This Chase for the Sprint Cup thing? It was supposed to be exciting down to the wire. And when I say "down to the wire", I mean something like 2004 when Kurt Busch beat Johnson by 8 points at Homestead in the season's final race and NASCAR's first ever Chase season.
Not "down to the wire" in a way that sees the two-time defending Sprint Cup champion locking up the Chase -- for all intents and purposes -- with 40 percent of the action left via his current 159-point lead over Greg Biffle.
Take that percentage and apply it to the last full-season championship won in NASCAR's Sprint Cup Series by Matt Kenseth and the Wisconsin driver looks like a guy who had to battle incredibly hard for his 2003 title. Instead, he gets blamed by Chase haters for giving NASCAR a reason to change the entire makeup of the championship system by making it seem to easy.
What's this tell us? Well a few things actually.
First, Johnson is a fantastic driver who hasn't lucked into anything -- and oh, his team is darn good too. Second, no matter what NASCAR does, all sports get dominated at times with such tenacity that it puts anything designed for excitement to shame.
And third, NASCAR really needs to look at the PGA.
It's not hard to see the similarities on how Jimmie Johnson has won his two championships and presumably his third: He starts consistent then finds a groove in the Chase's second half to grind out win after win after win (after win). And most of the time, he gets darn lucky by avoiding Talladega trouble or has it when everyone else does.
What's the scariest aspect about how well Johnson has performed in the Chase? He's 135 points away (8 in 2004 and 127 in 2005) from being ready to secure his fifth Sprint Cup title after Homestead in November.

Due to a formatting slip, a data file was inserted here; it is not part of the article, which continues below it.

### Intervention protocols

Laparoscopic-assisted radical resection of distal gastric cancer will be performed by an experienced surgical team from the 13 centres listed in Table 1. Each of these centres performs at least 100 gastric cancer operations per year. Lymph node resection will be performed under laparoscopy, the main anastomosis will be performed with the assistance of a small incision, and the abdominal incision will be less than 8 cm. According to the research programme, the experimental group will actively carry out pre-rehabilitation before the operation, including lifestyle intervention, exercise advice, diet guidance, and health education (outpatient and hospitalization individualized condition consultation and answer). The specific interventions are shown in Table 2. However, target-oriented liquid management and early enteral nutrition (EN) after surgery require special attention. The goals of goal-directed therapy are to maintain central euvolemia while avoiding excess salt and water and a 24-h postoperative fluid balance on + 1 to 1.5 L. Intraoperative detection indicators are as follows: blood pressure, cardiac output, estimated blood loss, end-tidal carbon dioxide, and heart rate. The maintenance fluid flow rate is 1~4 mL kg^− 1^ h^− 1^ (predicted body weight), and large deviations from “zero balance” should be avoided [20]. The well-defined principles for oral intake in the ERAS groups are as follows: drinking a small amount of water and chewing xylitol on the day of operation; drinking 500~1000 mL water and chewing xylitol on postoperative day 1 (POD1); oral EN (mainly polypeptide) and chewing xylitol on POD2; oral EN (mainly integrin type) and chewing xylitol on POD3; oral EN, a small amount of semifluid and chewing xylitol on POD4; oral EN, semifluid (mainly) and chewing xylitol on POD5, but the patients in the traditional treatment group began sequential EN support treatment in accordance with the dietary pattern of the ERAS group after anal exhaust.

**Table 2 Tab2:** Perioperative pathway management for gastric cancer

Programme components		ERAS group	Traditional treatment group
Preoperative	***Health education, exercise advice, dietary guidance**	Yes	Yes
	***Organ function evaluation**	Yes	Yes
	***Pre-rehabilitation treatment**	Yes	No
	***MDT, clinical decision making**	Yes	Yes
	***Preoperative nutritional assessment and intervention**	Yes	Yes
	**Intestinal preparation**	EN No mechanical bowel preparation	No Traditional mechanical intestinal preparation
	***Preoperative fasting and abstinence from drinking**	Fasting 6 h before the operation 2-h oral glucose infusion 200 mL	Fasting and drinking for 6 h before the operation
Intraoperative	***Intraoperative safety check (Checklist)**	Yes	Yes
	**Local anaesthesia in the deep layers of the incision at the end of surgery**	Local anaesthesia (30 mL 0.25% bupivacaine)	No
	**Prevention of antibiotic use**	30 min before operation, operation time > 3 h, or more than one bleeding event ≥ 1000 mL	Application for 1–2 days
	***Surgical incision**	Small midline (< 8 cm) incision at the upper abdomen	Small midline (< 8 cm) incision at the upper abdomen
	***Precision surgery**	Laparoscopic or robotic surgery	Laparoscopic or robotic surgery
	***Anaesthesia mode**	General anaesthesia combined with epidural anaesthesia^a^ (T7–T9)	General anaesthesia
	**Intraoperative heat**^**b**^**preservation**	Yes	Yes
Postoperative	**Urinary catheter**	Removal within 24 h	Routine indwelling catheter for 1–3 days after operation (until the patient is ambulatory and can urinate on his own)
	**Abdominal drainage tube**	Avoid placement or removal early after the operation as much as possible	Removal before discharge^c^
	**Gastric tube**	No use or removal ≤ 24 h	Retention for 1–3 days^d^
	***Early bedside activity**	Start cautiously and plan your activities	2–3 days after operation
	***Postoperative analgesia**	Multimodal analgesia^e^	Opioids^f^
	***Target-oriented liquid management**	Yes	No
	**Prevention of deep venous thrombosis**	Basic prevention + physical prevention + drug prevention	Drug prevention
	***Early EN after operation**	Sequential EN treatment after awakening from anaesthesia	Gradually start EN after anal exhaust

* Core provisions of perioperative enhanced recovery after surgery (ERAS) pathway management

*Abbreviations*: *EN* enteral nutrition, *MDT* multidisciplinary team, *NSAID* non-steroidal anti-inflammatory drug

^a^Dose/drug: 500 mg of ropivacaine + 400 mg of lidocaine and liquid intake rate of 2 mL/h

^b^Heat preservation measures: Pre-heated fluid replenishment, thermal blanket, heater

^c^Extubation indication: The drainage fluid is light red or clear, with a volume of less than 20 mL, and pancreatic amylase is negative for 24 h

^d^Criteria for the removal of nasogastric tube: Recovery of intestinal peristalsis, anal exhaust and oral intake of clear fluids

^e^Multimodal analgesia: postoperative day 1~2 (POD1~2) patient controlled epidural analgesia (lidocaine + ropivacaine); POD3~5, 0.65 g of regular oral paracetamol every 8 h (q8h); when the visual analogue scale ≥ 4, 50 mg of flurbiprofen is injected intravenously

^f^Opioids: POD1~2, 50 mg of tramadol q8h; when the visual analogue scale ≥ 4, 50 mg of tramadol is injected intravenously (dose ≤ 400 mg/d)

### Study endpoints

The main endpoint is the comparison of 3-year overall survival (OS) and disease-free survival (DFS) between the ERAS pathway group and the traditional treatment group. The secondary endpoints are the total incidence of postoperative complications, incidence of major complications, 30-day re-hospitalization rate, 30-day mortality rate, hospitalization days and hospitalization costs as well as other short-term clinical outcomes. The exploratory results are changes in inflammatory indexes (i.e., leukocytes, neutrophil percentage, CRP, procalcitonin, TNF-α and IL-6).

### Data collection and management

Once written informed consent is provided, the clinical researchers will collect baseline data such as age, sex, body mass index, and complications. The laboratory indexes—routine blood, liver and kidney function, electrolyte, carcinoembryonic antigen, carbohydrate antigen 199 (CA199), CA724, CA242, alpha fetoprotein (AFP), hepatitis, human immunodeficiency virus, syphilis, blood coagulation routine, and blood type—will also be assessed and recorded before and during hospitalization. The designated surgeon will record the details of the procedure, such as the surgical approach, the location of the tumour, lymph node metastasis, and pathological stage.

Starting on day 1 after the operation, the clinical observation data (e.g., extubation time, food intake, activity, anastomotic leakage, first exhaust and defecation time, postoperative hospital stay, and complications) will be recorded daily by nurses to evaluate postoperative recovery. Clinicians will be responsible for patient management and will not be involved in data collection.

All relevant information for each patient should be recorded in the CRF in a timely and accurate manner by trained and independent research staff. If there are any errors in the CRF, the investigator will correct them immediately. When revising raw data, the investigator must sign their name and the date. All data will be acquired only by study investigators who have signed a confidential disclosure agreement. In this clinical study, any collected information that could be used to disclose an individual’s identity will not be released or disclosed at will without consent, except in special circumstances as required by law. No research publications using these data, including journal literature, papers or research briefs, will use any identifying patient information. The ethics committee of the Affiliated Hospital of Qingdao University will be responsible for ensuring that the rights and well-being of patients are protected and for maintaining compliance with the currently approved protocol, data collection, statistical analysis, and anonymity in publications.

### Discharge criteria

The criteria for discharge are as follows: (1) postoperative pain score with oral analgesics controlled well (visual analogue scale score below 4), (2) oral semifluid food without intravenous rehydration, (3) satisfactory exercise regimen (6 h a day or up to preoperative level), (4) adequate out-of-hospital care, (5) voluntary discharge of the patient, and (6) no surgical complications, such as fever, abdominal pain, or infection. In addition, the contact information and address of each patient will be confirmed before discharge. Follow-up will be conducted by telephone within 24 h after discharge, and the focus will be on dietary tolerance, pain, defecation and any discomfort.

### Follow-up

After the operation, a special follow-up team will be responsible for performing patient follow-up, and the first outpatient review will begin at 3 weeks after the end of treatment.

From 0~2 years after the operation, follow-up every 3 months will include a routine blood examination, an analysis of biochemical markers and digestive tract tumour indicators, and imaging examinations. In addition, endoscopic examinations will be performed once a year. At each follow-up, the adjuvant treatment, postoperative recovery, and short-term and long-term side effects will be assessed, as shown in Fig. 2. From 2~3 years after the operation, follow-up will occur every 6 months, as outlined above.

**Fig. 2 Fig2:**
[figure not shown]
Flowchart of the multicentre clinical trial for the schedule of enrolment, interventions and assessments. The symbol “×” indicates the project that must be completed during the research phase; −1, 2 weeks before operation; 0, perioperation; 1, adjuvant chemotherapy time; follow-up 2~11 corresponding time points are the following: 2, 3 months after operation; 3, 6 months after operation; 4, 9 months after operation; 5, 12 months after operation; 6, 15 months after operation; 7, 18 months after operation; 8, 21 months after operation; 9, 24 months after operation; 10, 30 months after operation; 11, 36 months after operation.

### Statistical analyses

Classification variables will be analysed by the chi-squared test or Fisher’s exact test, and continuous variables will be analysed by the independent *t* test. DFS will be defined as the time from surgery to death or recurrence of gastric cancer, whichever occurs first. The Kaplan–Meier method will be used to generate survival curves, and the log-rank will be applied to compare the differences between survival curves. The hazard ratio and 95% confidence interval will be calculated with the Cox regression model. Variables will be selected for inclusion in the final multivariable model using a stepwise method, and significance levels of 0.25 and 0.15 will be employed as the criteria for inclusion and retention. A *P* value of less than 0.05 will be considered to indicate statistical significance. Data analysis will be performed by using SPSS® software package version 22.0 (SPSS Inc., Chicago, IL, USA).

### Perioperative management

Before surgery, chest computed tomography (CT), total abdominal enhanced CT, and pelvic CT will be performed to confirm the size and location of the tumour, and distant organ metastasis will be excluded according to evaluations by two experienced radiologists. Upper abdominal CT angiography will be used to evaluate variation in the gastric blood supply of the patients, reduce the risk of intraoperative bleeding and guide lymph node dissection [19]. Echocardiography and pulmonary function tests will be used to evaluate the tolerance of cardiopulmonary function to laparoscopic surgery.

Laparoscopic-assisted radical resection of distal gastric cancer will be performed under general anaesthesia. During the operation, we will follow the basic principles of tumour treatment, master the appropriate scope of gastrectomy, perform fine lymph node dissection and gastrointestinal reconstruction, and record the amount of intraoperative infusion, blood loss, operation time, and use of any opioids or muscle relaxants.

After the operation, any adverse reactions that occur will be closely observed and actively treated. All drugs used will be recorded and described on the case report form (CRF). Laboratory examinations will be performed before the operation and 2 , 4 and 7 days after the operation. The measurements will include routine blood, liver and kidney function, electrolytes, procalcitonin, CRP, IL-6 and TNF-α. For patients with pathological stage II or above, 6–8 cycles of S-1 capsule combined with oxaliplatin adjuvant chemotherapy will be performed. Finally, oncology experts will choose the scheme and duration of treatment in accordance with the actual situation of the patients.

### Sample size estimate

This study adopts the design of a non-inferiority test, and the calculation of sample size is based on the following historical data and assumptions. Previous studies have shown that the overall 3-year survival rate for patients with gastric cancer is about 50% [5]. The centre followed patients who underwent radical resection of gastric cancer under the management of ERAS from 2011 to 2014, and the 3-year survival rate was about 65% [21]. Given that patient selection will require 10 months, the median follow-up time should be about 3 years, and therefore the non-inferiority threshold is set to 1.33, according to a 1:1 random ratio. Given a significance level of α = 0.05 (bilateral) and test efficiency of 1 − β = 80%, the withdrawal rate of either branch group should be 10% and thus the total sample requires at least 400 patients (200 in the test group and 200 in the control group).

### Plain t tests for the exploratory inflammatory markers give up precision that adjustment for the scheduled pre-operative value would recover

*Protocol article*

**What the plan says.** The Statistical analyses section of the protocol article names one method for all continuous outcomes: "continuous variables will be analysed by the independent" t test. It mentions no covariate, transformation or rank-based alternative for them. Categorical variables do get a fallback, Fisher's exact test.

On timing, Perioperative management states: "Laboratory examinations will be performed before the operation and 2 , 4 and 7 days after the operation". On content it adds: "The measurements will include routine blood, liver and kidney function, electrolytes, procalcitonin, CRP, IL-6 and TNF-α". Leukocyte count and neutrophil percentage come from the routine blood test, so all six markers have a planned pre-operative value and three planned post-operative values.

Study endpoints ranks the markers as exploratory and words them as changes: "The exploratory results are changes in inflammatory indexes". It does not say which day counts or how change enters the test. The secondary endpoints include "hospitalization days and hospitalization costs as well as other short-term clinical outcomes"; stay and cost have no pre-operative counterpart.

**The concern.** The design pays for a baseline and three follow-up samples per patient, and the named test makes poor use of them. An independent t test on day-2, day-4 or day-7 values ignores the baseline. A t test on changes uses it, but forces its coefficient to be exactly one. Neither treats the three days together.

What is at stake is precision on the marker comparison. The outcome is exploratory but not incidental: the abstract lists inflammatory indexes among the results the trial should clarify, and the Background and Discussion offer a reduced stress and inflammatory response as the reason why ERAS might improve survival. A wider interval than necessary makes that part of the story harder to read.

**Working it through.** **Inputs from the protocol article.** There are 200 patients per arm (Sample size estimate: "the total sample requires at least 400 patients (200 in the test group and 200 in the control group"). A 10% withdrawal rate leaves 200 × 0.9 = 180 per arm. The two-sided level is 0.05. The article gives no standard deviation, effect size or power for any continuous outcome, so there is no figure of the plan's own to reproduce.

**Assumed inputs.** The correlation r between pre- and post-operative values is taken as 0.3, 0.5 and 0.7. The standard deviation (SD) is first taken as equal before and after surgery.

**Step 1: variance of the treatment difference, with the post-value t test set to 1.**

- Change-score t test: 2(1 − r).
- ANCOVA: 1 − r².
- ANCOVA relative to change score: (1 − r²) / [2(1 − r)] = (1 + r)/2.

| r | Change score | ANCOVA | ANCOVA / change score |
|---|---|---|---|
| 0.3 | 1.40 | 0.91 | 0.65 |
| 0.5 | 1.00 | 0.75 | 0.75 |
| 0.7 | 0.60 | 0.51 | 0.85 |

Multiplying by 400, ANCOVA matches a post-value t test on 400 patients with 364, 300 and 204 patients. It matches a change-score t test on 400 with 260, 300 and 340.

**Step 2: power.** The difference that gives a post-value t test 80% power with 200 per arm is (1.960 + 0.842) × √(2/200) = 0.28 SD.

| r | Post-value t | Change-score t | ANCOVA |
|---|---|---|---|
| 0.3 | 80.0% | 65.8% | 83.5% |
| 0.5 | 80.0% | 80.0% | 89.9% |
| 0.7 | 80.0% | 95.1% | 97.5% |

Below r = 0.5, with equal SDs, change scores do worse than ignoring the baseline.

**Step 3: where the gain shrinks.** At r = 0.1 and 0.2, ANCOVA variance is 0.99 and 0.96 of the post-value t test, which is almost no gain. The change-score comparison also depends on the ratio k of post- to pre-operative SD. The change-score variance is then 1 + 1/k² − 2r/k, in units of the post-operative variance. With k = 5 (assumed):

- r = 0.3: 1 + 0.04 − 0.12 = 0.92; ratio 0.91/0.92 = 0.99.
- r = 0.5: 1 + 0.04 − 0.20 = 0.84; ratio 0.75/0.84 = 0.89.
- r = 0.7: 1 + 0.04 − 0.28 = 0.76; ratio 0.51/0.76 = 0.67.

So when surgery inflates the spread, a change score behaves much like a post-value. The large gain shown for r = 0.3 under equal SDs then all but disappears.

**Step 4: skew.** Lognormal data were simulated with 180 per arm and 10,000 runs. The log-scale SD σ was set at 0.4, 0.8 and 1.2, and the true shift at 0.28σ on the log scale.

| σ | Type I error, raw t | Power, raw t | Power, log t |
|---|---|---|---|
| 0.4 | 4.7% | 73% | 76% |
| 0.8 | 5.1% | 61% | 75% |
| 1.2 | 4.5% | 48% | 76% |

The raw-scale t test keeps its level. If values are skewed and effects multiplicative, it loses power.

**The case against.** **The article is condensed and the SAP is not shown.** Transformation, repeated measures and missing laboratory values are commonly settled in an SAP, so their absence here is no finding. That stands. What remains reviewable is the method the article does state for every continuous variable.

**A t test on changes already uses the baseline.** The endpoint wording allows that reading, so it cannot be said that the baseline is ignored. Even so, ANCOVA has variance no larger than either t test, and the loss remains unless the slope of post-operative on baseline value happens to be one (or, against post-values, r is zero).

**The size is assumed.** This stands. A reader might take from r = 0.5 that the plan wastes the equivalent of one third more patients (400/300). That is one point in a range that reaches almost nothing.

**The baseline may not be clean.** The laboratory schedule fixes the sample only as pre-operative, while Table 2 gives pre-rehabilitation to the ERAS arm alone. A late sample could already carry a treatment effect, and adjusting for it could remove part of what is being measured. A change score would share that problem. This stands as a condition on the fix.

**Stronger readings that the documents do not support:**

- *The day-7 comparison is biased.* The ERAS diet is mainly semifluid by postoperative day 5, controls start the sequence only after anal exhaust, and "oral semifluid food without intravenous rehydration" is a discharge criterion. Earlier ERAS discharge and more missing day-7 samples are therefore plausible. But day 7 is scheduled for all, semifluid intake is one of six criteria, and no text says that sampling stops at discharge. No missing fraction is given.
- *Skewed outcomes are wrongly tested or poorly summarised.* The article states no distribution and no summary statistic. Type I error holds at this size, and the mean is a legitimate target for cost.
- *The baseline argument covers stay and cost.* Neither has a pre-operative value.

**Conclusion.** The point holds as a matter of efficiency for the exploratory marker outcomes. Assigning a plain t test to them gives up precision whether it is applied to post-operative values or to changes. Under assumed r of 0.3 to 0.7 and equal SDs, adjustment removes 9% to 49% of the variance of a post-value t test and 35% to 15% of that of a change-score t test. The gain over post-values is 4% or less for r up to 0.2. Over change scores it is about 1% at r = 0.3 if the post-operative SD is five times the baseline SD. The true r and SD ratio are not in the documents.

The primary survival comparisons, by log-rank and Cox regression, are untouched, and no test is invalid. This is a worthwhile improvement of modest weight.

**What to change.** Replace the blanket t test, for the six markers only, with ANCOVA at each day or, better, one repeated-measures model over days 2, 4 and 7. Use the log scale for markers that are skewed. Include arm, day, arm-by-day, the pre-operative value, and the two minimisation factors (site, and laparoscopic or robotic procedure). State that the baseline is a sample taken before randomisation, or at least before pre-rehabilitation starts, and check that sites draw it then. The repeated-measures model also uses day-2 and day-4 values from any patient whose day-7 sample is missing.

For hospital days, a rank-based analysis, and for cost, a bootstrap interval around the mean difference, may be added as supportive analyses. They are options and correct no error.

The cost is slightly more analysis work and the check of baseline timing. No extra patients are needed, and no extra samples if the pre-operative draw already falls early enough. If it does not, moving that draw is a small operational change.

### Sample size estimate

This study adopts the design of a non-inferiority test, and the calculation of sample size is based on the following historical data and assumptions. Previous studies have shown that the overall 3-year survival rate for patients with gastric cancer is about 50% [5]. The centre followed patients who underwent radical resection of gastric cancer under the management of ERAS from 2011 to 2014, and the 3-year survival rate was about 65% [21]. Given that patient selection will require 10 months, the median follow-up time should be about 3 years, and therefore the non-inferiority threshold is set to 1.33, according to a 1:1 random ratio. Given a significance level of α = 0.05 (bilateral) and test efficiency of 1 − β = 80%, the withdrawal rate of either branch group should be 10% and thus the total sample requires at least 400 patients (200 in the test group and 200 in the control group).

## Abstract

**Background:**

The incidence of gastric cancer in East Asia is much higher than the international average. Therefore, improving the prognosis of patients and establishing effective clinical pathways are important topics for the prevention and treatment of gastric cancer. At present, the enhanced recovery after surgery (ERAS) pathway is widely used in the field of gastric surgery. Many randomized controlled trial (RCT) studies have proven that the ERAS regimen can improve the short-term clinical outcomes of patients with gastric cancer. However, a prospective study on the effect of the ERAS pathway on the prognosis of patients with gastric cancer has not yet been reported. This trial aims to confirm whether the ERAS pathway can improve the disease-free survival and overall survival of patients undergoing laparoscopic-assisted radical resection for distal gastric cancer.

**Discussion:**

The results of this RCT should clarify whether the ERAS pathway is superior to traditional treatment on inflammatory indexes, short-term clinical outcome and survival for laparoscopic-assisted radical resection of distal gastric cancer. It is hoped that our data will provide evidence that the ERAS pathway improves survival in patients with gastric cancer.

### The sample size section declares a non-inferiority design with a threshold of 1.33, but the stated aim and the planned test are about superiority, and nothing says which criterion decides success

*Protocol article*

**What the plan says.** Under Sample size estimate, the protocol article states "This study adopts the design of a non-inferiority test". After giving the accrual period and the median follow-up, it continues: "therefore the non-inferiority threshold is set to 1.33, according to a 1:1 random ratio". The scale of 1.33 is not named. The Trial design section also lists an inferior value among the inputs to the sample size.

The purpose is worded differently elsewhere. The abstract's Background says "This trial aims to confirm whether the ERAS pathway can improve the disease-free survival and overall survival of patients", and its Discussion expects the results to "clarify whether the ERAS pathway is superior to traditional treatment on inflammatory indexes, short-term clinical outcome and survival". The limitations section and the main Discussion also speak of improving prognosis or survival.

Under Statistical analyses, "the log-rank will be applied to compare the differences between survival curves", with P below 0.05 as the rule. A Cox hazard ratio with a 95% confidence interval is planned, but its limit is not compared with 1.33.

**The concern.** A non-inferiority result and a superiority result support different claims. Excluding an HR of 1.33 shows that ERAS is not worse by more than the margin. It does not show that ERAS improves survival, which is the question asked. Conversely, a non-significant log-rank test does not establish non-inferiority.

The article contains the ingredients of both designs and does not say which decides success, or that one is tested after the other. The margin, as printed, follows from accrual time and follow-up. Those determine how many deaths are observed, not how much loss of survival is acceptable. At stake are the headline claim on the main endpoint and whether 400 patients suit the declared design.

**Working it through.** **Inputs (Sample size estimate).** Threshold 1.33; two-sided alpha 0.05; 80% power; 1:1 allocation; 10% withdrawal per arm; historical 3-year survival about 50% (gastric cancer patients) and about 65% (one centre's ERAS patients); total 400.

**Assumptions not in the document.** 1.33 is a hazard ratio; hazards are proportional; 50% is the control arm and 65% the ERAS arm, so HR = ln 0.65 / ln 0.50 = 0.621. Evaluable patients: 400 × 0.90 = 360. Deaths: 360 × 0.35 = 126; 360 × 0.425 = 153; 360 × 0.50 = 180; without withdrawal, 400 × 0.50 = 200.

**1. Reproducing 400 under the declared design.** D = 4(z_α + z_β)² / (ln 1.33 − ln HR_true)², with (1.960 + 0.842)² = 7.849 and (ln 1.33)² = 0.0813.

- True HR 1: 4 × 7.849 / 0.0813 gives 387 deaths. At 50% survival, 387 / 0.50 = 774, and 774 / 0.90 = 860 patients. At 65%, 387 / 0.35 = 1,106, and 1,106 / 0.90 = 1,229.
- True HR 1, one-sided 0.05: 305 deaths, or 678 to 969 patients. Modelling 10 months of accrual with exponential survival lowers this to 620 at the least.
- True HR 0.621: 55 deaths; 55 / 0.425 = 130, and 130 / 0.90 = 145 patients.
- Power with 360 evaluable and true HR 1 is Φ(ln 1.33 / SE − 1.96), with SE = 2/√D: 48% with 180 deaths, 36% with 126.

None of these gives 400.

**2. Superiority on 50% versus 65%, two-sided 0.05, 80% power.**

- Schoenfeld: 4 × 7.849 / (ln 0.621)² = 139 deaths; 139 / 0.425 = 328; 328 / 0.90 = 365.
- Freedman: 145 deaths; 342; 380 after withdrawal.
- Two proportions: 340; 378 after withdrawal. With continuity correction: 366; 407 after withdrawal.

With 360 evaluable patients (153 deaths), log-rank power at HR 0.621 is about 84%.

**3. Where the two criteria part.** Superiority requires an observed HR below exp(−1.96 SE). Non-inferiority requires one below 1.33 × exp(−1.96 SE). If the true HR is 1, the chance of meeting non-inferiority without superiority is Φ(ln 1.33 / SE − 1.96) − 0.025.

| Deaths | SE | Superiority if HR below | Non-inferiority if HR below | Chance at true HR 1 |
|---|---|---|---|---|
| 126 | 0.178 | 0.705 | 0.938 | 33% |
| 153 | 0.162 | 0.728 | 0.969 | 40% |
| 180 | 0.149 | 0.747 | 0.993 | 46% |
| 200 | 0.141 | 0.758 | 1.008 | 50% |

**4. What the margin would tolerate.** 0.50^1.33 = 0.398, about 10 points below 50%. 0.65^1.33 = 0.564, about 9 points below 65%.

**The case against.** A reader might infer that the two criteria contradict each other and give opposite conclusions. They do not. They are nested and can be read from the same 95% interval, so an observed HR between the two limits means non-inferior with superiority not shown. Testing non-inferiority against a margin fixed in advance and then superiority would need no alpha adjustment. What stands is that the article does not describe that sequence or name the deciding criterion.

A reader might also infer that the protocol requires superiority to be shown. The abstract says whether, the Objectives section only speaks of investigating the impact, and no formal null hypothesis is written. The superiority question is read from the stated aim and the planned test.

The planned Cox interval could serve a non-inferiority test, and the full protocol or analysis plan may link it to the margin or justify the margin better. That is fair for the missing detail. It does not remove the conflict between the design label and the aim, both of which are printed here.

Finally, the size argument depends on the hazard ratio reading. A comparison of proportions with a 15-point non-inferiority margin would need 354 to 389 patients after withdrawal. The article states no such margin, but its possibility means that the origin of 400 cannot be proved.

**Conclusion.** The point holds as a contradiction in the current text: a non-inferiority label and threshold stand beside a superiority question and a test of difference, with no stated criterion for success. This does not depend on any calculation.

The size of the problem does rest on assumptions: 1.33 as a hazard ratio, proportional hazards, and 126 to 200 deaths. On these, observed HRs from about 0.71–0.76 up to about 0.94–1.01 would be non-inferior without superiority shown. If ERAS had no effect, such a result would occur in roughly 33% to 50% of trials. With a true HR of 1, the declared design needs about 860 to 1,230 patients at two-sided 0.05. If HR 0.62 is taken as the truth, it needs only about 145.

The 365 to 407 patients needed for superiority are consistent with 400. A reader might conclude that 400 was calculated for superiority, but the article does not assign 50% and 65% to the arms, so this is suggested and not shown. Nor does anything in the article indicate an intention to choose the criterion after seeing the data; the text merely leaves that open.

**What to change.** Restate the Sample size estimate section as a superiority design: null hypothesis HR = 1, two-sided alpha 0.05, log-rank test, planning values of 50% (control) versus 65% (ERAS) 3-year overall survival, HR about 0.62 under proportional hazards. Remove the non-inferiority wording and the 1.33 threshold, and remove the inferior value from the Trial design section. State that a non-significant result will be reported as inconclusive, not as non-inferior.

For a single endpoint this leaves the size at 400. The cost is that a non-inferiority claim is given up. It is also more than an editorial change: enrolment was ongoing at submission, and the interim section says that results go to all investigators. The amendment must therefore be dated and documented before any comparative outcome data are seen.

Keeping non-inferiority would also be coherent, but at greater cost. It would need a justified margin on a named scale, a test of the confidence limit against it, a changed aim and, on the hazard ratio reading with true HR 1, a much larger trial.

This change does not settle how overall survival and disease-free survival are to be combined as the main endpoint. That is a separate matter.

I wonder what NASCAR's reaction would be to this Chase format had Johnson been batting perfectly in the Chase title format? Hello, rule changes!
So what's this business about NASCAR and the PGA?
To me, it's simple. NASCAR needs to Jimmie-proof its schedule if it really expects new faces and teams to be numero uno on stage in New York City come this November. The PGA did it with Augusta National -- home of the yearly Master's major -- by making adjustments to the course to "Tiger-proof" it. (Not that I could tell you what they were, I just know they've happened.)
Also, the PGA has a system of rotating three of its four majors each year to different courses -- meaning golfers aren't going to be able perfect their skills on a certain course and truly apply it the next time out. It could work for NASCAR in some way, shape, or form.
Don't get me wrong here, Johnson deserves all the credit in the world for what he and his team have done over the past few years in NASCAR. Sure, I have a tough time digesting the talk about how he's about to become the first driver since Cale Yarborough in 1970s to win three straight titles because of how different it is now, but that doesn't mean I don't appreciate Johnson.
He and his team are great -- fantastic, even -- at 1.5-mile tracks, restrictor plate tracks, and Martinsville. Coincidentally, tracks of those descriptions fill 70 percent of the ten race Chase. Is that a common denominator in my mind?
Without a stinkin' doubt.